Is it a bubble if it does not burst? China’s housing prices sometimes appear unstoppable. A Beijing home costs the average household up to 50 years of income, double what it was 15 years ago. Prices in May were up 11 per cent, continuing gains for 49 straight months.
The Chinese government is torn between controlling prices and preventing a crash. So far, it has been unable to rein in prices. Limits on lending and sales bans have been offset by recent credit easing. Its push to control prices by encouraging renting, instead of buying, was met with little enthusiasm. Large developers stand to gain the most from this tug of war.
Many debt-laden Chinese property developers look to be in bad shape. Eighteen of them have issued $3bn worth of US dollar bonds this month at up to double the cost of borrowing at home. And while prices rose in May, property sales by floor area, an important indicator of demand, dropped 5.5 per cent.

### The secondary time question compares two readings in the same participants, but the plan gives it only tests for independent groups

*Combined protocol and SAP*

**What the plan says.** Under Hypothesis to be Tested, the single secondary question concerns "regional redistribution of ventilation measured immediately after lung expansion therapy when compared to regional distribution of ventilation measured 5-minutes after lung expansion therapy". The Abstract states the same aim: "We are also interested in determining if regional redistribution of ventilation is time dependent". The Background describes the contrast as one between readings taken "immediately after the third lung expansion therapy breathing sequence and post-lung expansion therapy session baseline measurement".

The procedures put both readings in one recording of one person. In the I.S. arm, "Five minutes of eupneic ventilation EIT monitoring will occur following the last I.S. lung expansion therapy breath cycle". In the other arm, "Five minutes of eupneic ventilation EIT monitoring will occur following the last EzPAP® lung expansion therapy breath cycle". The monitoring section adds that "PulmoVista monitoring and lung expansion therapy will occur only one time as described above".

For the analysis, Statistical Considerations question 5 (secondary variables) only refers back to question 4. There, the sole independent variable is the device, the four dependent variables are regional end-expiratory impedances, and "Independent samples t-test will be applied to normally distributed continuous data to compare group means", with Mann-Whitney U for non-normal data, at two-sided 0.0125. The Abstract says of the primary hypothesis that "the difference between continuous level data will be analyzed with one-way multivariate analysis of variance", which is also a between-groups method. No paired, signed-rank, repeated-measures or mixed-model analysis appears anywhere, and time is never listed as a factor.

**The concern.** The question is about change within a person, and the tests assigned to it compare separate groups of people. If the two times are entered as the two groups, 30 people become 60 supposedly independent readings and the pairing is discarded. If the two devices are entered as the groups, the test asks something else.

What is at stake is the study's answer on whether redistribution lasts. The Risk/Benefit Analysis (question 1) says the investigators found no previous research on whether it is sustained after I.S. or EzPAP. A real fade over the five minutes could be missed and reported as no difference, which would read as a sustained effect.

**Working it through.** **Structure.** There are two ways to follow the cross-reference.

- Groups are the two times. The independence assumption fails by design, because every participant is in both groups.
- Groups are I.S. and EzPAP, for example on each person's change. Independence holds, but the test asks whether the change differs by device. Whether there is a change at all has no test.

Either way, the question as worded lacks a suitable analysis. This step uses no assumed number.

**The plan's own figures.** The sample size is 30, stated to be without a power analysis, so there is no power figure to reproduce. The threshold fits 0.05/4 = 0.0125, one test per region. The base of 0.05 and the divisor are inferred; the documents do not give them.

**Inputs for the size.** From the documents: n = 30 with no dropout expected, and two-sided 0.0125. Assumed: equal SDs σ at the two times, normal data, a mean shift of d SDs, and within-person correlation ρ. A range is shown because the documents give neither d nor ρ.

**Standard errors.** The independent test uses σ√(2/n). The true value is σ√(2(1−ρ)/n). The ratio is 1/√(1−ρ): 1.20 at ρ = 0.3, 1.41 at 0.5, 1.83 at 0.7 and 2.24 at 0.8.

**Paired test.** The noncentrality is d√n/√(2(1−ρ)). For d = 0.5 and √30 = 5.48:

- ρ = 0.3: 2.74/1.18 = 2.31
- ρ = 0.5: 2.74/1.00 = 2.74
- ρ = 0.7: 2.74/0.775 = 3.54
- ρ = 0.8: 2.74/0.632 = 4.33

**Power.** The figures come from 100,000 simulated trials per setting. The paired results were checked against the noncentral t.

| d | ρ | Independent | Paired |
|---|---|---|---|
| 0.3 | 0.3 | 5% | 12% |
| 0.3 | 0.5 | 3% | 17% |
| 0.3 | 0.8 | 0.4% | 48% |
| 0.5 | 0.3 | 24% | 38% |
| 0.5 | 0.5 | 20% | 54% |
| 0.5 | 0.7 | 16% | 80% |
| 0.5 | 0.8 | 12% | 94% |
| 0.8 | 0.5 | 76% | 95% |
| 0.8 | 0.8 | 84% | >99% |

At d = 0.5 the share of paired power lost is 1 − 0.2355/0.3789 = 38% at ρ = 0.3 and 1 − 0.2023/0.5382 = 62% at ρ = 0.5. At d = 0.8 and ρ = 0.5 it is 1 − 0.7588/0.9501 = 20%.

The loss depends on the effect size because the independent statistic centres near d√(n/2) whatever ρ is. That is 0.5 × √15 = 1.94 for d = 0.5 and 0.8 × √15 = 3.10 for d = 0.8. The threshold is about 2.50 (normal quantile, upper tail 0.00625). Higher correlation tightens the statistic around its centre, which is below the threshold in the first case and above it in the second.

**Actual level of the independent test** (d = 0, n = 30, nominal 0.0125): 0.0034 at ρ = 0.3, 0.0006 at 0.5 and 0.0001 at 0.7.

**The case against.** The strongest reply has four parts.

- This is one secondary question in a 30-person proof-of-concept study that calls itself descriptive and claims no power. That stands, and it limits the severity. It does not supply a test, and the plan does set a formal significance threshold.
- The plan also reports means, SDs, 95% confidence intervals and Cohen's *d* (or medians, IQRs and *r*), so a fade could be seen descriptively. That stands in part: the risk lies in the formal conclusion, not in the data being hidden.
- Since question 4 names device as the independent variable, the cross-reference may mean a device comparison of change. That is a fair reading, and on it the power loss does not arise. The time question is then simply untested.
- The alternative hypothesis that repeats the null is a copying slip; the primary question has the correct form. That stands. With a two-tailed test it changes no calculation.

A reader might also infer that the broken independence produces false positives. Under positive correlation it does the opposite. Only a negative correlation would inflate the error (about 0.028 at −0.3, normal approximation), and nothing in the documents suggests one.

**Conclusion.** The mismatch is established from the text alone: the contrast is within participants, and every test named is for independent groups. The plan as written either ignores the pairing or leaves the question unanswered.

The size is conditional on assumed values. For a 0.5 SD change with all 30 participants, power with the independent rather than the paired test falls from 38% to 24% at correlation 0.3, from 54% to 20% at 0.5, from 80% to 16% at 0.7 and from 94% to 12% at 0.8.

But in an uncertain market, property purchasers are drawn to developers that are perceived to be too big to fail. Vanke reported a steep rise in sales to Rmb58bn ($8.5bn) in May. Evergrande says its contracts totalled Rmb53.53 bn that month, up 28 per cent on the same period last year. With the rental base growing along with new home sales, revenue growth is expected to exceed a third this year at the biggest developers, which also include China Resources Land. But share valuations are depressed by debt levels and difficulties accessing the local bond market. Evergrande’s shares, for example, trade at 4.8 times forward earnings, 27 per cent lower than their 10-year average.
Obvious dangers are often ignored. In March, the financial stability chief of China’s central bank described real estate as such a “grey rhino” risk to the financial sector. But the sector’s importance is potentially a source of comfort. Housing market is a big part of economic growth. Even as debt piles on, investors can bet on government support when the going gets tough.
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